The soil was a rather disregarded factor in viticulture until a few decades ago. Since then, however, the importance of nitrogen, potassium, calcium and the other ingredients of the soil for the proper growth of vine stocks has been the subject of considerable study. The result has been extensive innovation in viticulture -depending on the type of farming (conventional, integrated, organic, biodynamic)- and the soil is now a “canvas” able to highlight the colorful palette of the new wines of Greece.
Equally important to where something is planted is what is planted. Agencies, producers, laboratories and university institutions carry out important research work in the field of determination and selection of the most appropriate clones for many local varieties. Some of this research has led to new plantings, spearheading innovation in viticulture and further strengthening the uniqueness of Greek wines.
New types of formations in many vineyards seem to point in the same direction. Taking also into account differences in climatic conditions, linear planting is tested and replaces other types of formation wherever it is proven more appropriate. This, of course, does not mean that tried and tested traditional systems (e.g. goblet- or basket-shaped vines) are abolished. If they prove more efficient, they are maintained along with innovation in viticulture. Furthermore, the density of planting increases in many Greek vineyards, leading to low yields per vine stock, which is the necessary condition for the production of high-quality wines.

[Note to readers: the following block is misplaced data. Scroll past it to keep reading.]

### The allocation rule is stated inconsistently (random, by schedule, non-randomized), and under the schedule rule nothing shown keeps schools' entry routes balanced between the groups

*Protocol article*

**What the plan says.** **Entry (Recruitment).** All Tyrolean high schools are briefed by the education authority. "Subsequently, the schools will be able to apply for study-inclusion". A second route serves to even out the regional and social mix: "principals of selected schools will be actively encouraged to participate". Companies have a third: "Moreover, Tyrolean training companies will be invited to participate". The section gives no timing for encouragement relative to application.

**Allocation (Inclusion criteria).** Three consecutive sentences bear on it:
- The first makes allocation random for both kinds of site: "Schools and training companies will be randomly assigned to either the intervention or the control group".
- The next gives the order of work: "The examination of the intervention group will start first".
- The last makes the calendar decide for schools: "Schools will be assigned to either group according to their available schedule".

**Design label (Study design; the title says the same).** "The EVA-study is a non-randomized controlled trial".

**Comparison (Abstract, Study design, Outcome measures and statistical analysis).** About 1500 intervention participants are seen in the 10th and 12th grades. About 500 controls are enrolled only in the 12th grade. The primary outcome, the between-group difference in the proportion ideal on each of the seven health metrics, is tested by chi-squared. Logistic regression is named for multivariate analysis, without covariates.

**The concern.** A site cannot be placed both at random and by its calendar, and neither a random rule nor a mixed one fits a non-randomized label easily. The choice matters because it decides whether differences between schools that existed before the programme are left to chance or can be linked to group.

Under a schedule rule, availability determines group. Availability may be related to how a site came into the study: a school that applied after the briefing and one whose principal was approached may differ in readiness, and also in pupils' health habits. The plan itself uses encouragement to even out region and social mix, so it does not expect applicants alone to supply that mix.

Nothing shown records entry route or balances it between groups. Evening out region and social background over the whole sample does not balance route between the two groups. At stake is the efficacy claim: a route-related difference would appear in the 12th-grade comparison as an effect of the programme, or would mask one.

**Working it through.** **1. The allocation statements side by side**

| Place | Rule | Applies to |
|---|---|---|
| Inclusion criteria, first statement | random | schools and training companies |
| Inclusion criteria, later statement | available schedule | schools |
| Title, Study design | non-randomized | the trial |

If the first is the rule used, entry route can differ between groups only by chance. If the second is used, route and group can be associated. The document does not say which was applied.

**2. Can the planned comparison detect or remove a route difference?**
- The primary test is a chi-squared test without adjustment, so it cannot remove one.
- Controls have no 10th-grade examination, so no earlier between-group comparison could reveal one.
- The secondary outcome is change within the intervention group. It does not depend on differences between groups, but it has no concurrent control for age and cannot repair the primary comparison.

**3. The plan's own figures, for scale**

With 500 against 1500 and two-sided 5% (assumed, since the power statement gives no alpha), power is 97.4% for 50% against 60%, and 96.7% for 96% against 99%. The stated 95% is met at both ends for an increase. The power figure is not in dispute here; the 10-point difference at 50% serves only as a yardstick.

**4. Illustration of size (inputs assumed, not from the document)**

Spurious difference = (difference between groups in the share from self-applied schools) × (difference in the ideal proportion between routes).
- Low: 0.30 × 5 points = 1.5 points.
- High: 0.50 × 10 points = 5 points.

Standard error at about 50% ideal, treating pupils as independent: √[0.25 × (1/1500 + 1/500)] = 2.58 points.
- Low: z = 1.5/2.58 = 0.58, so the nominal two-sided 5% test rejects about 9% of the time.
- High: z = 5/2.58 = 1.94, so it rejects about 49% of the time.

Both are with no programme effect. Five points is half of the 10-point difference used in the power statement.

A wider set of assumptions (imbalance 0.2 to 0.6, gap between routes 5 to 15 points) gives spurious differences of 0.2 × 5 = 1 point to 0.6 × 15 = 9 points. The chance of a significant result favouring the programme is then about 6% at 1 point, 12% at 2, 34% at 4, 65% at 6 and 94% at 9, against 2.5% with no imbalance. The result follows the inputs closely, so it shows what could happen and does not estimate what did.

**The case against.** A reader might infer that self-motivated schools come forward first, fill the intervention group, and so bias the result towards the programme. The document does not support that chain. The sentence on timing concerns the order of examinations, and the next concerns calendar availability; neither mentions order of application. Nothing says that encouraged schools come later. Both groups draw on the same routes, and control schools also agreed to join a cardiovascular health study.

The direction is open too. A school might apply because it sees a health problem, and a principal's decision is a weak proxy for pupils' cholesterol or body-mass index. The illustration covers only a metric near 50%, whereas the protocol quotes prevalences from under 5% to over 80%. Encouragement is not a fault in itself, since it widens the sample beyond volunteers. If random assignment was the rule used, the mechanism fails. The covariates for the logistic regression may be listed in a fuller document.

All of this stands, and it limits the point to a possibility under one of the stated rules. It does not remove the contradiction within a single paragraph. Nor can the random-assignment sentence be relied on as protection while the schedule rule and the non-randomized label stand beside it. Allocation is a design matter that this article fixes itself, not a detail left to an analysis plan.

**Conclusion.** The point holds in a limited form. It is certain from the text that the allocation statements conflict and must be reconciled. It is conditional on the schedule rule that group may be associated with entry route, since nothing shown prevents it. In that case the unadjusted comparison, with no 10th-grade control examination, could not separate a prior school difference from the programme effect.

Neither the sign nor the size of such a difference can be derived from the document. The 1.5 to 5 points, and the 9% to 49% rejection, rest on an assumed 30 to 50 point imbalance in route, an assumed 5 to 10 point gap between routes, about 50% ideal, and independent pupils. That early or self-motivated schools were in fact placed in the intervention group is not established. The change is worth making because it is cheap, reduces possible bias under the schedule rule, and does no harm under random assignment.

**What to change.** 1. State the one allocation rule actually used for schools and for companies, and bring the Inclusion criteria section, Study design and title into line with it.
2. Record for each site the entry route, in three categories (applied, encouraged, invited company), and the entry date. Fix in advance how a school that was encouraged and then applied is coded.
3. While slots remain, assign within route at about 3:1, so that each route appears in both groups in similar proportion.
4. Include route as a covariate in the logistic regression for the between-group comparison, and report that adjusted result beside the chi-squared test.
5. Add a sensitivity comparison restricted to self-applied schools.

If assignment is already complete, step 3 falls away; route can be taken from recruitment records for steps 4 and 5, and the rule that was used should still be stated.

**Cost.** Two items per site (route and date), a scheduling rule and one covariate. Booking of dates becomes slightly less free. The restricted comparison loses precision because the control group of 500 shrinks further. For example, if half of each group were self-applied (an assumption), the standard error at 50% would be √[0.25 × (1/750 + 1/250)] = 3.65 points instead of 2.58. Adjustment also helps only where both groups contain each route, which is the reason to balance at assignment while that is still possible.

In a country with a Mediterranean climate, such as Greece, the needs of vines for water are higher than in northern, more humid climates. Irrigation systems are thus a common feature in many good quality vineyards, especially in regions with low rainfall and humidity. Indeed, the installation of the first underground irrigation systems in vineyards in Europe places Greece among the pioneers in innovation in viticulture on the continent.
Special care is also required so that the sun, the great ally of the Greek land, is not turned into an enemy. This difficult task is undertaken by management of the vineyard’s foliar wall, a factor to which innovation in viticulture is paying increasing attention. The height, shape and ratio of foliage to fruit are relevant to the protection of the grapes and the proper photosynthesis, a necessary requirement for producing excellent grapes.
Innovation in viticulture also includes the necessary, absolute control provided by the use of meteorological stations installed in many Greek vineyards which provide wineries with valuable data on the weather outlook. An equally valuable ally is the ultramodern foliar-diagnostic laboratories which practically study the leaves under… a microscope, allowing the producer to diagnose and deal with any problem found in the vines.
Another part related to innovation in viticulture is the experimental planting which is done in Greek vineyards. Agencies and private entrepreneurs, either separately or jointly, systematically experiment on new varieties: foreign ones, that seem to be suitable for the Greek climate, as well as local ones, the potential of which is yet unknown and can hide many more veritable treasures than the ones already discovered.